Ilički Square, 1921
oil on canvas
100 x 105 cm
Marijan Trepše’s vision of Ilički (today, British) Square in Zagreb suggests uncertainty as a fundamental determinant of contemporary life. The sliding frame without a solid support is dominated by elongated lines rendered in a specific green-ochre colourway and sharp contrasts of supernatural lighting. The square and the streets around it, the buildings, trees and people are arranged like theatre sets and marionettes, so the whole scene appears artificial and keeps us in a constant state of suspense.
Marijan Trepše (1897 – 1964) obtained a degree in painting in Zagreb in 1918. During his subsequent training in Prague, he attended Professor Max Švabinský’s advanced painting and printmaking course. After the war, he was admired among his Prague colleagues for being their closest link to Kraljević’s modern ideas. With Uzelac, Gecan and Varlaj, he formed the informal ‘Group of Four’, and they adopted the novel Cézannesque expressionist artistic concepts thus initiating the new and most important phase of the Spring Salon in 1919. During his training in Paris from 1920 to 1922, Trepše neared the classicist expression of André Derain and Maurice de Vlaminck. Later on, he painted using emphatically brighter colours and less constrained faktura. In addition to his substantial printmaking oeuvre, illustrations, caricatures and book covers, Trepše also created stained glass windows. As a set designer in the Croatian National Theatre in Zagreb from 1925 to 1957, he created as many as 129 stage designs.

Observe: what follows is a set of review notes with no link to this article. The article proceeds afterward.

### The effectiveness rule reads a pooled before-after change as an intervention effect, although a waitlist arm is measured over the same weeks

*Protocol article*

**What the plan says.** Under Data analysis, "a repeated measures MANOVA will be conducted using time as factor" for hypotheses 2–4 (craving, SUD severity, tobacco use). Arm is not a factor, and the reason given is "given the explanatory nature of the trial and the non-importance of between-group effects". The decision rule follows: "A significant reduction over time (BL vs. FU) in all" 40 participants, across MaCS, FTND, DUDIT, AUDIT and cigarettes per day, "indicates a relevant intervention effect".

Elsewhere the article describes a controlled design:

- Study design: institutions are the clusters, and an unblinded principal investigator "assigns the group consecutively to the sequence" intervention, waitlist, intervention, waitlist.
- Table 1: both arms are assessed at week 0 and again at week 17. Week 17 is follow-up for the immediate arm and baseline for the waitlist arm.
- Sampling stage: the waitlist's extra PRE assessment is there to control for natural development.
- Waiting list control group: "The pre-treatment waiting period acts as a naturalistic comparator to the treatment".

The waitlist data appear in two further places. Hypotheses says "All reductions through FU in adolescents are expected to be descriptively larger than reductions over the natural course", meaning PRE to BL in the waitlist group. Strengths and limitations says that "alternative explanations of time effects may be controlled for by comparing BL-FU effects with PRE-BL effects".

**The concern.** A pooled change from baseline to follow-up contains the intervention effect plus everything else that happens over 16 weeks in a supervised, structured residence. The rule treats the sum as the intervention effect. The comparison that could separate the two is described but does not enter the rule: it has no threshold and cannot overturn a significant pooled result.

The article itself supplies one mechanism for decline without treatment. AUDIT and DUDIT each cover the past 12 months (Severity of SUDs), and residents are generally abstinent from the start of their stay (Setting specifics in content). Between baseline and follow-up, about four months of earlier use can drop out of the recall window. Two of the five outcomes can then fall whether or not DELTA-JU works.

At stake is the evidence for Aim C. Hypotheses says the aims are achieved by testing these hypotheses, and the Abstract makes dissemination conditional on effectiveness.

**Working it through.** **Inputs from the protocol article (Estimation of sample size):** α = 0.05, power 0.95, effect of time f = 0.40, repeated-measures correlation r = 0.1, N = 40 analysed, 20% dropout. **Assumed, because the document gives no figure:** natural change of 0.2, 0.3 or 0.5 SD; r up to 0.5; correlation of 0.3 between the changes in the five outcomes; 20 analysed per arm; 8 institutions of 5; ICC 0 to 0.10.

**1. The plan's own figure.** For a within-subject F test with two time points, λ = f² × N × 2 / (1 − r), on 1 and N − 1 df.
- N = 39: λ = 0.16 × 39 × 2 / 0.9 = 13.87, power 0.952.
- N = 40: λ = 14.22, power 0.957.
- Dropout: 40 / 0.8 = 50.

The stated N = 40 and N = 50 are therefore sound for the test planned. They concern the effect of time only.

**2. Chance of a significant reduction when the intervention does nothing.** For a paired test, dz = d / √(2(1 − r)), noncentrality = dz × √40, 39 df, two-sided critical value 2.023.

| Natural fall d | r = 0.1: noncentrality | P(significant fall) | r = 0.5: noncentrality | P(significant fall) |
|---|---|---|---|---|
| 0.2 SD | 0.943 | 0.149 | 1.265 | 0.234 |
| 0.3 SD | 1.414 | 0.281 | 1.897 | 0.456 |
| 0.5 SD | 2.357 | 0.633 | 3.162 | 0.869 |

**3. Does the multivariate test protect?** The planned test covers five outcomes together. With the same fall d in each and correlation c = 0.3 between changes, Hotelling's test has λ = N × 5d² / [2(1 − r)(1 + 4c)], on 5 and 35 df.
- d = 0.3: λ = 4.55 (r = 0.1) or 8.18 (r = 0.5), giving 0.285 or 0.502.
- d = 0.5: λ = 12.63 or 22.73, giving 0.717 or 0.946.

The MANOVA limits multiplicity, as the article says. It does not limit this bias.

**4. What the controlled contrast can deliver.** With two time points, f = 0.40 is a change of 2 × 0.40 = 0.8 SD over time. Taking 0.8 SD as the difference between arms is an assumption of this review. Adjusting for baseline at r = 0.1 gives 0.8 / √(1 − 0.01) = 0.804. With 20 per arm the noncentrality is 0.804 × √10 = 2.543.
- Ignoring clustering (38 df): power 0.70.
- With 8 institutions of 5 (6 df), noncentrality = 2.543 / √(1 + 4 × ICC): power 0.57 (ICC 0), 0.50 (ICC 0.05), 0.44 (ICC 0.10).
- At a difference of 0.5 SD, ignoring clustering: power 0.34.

Text: Lada Bošnjak Velagić, senior curator of the National Museum of Modern Art © National Museum of Modern Art, Zagreb, 2023
Translated by: Robertina Tomić
Photo: Goran Vranić © National Museum of Modern Art, Zagreb, 2023